Well, let's make no mistake about it, the Kentucky Wildcats deserved to lose this basketball game, and they did. Once again, the Wildcats allowed an SEC team to physically dominate them in the interior, at least for one half of basketball, and that half was enough. It is a tough loss for Kentucky fans to swallow, and raises some serious questions about how far this team can realistically go in the post-season. It shouldn't be overstated, but this loss was a major setback for Kentucky, one that could end up costing them at least one and possibly two seed positions in the tournament.
For Alabama, they played a terrific first half and held on by their fingernails in the second. There is no way they could have expected to put two halves of basketball together like the first one, and they did not. To their credit though, they managed to make the free throws that Kentucky did not, and played just enough offense in the second stanza to hold the Wildcats off. Congratulations to the Crimson Tide on a huge win, one that legitimately gives them an opportunity to get an at-large bid in the post season if they continue to play well.
From the HDTV set here in Louisville, it looked like Kentucky was too "up" for this game. They seemed very helter-skelter and played like freshmen, something they haven't done very often this season. Kentucky's interior defense was very disappointing, and Josh Harrellson struggled to deal with the physicality of Alabama's front line. Even worse, Terrence Jones and Darius Miller set him up to fail often, particularly in the first half, by allowing easy passes into the post from the wing.
More after the jump.
In the second half, the Wildcats were much more aggressive on defense and adjusted to the physicality of the game. Terrence Jones finally discovered his manhood and got the better of the matchup with JaMychal Green in the second half. Darius Miller, despite being undersized and forced to guard men bigger than him, found that he could do it if he would just fight to keep his man from getting position. It was good to see both him and Jones grow up as around the basket players, but it seems passing strange that it needs to happen at this point in the season.
Kentucky's transition defense was not good at all at times tonight, but it did tighten up down the stretch. The problem is that they simply could not afford, in a game as hotly contested as this one was, to keep making careless mistakes with the basketball and defensive breakdowns that led to dunks or fouls. I can't remember more than one or two fast breaks for Kentucky, which says a lot about Alabama's transition defense.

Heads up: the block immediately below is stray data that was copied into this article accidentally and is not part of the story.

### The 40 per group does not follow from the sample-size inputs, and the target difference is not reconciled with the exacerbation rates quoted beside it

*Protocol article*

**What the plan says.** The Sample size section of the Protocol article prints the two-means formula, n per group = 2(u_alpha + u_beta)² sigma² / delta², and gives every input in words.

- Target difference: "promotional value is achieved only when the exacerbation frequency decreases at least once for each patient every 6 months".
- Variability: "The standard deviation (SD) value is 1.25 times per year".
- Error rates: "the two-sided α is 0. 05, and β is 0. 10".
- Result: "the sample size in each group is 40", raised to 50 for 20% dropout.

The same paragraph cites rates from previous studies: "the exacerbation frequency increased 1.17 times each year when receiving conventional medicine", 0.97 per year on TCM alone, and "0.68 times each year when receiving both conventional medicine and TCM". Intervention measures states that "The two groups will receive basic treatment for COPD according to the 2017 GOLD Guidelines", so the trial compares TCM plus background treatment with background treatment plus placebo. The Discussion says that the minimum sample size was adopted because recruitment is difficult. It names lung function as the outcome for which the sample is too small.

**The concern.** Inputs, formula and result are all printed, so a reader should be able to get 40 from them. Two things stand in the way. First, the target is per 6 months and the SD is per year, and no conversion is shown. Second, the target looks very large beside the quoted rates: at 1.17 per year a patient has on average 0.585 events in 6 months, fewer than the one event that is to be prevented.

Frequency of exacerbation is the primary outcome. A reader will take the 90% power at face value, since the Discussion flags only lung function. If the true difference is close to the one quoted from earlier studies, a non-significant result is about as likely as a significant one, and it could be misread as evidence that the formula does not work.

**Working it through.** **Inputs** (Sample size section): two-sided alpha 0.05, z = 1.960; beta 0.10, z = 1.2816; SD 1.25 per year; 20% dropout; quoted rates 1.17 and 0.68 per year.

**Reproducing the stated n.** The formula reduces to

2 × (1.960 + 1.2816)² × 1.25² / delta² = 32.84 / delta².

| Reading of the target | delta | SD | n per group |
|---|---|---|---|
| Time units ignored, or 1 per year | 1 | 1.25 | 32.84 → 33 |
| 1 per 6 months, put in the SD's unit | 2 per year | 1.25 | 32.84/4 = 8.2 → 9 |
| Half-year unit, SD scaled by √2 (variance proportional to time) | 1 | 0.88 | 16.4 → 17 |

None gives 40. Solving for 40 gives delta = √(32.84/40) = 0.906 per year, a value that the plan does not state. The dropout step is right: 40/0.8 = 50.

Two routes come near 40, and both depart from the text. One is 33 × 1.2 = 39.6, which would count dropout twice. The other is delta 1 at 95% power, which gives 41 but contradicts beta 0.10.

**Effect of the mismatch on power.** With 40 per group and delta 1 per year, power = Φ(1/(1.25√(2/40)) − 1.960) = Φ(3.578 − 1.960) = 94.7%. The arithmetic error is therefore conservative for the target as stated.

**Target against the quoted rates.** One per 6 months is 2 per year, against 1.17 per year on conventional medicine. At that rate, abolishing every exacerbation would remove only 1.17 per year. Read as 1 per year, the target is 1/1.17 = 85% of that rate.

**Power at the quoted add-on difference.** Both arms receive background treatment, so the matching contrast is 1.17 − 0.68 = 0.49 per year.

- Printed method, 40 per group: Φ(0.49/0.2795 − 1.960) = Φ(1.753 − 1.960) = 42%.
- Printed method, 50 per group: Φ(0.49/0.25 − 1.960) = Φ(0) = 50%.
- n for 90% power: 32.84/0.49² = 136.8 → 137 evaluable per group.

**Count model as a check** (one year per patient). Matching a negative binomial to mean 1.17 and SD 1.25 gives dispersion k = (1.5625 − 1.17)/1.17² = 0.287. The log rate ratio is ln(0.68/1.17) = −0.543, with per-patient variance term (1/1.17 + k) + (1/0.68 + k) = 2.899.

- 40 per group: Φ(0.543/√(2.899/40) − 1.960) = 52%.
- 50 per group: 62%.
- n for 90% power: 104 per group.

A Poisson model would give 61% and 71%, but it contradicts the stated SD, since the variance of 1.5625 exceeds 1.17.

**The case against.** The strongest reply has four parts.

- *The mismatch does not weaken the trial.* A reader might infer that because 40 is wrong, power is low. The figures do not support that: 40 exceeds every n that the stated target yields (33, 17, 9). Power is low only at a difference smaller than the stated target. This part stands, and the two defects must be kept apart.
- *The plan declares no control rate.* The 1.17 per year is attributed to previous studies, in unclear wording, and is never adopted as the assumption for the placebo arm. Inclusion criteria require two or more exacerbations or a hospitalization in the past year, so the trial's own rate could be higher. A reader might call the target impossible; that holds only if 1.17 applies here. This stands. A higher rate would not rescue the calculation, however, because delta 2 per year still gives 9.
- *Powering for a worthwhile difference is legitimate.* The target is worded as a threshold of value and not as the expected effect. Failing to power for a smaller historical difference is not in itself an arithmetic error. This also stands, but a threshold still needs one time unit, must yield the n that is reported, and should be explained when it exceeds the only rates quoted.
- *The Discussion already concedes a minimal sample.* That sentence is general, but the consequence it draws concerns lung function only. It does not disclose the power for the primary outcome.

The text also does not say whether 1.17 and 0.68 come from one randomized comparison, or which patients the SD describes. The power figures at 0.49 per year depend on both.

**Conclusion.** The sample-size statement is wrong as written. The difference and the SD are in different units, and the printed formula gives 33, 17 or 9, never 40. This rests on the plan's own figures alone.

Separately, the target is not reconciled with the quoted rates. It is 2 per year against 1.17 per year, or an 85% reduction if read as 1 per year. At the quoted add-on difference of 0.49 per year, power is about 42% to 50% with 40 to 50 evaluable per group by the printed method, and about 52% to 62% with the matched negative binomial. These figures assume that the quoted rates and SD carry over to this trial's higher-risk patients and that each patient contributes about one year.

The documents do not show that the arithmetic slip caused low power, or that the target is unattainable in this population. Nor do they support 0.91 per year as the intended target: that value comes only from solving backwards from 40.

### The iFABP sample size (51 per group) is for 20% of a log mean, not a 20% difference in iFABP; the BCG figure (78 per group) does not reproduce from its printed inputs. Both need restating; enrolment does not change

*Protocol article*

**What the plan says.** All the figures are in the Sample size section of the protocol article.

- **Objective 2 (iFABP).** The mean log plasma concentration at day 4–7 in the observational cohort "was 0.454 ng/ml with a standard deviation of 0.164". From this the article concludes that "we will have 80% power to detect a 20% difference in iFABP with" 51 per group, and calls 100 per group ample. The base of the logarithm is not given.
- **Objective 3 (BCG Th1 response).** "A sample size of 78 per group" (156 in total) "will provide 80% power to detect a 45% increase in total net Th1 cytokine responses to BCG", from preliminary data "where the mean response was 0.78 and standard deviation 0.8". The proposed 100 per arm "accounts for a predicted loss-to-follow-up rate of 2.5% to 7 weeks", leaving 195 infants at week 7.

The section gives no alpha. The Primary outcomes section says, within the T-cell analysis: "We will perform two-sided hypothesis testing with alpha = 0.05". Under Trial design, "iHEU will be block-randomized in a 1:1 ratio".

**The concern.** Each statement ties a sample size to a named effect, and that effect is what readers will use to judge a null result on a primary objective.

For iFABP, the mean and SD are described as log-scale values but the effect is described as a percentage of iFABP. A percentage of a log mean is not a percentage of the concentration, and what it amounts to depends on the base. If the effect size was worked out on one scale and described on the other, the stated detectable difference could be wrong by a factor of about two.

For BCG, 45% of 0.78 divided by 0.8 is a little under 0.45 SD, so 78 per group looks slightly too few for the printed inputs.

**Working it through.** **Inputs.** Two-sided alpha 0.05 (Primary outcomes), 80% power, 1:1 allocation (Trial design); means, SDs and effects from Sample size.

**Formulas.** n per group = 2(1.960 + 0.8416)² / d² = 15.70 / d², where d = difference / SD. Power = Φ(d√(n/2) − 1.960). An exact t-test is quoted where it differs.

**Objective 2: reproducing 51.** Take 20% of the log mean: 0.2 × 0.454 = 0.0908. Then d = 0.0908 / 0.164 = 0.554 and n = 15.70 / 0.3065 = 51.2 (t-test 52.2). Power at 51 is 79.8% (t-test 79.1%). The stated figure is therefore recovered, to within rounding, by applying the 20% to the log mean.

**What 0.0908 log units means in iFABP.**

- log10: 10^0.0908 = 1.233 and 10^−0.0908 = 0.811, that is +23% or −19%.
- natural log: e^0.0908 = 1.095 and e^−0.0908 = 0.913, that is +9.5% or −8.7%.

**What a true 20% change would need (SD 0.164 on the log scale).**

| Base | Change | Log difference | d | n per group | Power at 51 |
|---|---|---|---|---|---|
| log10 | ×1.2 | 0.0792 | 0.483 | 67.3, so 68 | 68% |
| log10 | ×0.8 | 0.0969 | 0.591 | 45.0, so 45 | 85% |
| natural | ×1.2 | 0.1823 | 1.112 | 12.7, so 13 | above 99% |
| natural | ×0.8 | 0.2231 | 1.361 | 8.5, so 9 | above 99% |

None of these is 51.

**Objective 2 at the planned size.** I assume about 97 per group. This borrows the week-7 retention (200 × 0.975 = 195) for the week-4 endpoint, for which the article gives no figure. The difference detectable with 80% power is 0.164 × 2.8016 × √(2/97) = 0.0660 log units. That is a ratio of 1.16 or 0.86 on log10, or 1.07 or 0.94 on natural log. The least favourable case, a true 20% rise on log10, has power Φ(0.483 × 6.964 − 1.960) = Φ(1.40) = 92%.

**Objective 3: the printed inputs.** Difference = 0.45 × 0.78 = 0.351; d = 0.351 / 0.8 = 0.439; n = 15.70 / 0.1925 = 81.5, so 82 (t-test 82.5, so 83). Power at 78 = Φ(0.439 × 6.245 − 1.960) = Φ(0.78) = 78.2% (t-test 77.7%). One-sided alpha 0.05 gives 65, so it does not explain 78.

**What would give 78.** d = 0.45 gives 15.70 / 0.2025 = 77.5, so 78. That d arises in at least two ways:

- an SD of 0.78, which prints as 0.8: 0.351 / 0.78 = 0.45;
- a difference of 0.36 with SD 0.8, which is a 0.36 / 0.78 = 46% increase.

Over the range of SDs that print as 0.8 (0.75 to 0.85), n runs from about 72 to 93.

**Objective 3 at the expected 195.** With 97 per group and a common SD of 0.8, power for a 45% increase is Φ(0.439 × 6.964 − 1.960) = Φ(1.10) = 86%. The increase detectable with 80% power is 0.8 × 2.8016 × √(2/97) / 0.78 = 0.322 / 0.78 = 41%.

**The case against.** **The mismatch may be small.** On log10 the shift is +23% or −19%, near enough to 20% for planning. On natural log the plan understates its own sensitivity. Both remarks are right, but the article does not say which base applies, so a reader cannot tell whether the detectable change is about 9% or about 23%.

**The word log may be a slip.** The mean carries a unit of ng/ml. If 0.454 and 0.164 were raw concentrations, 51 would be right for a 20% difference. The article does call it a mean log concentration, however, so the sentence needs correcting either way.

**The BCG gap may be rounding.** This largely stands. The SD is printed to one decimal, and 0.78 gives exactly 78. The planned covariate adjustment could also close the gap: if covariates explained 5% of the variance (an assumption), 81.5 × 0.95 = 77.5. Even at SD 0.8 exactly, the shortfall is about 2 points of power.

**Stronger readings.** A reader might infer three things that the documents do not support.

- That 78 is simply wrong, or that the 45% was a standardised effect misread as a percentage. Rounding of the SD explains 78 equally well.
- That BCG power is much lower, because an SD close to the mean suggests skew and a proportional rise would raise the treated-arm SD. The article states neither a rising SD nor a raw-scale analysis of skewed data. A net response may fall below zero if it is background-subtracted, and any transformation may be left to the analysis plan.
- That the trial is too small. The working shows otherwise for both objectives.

Another problem was that the Wildcats couldn't throw the ball in the ocean. We won't know how poorly until the stats become available, but Kentucky has now struggled twice on the road in the SEC. Part of that was the solid Alabama defense, particularly on the inside. But UK missed very many wide-open three-point shots, and you simply can't do that when that shot is your major offensive weapon. Live by the three, die by the three, they say, and tonight Kentucky died from three-point starvation. That, and an uncharacteristically unconscious night from three for the Crimson Tide.
Perhaps the most disappointing thing of all was the silly turnover on Kentucky's next-to-last possession when Kentucky had just made a huge defensive play to earn a chance to escape with a win. That exchange between Knight and Lamb failed because Lamb made a half-hearted cut and Knight made a very soft pass to a closely-guarded Lamb. That is fundamental basketball, the kind they teach you in high school. Two players of Knight and Lamb's accolades and ability should never, at crunch time, make a mistake like that. It very well could have cost Kentucky the game, and it certainly reduced their chances from maybe 40% to virtually nil. That should stick with both men for a while, as it is a painful lesson.
In closing, this is a major loss for UK and puts their season in a bad place. Yes, they can still win the SEC, but there are storm flags flying high now in the Bluegrass, because an 0-2 road record is an unmistakable sign of weakness that the NCAA committee will not fail to notice, nor will the rest of the SEC. Kentucky's season just took a hit amidships below the waterline, and the USS Wildcat is taking on more water that the bilge pumps alone can remove. It's going to require everyone on the team to grab a bucket, and keep this thing from foundering. Things don't get any easier, either, as it's down to Columbia to face the Wildcat-killer South Carolina Gamecocks.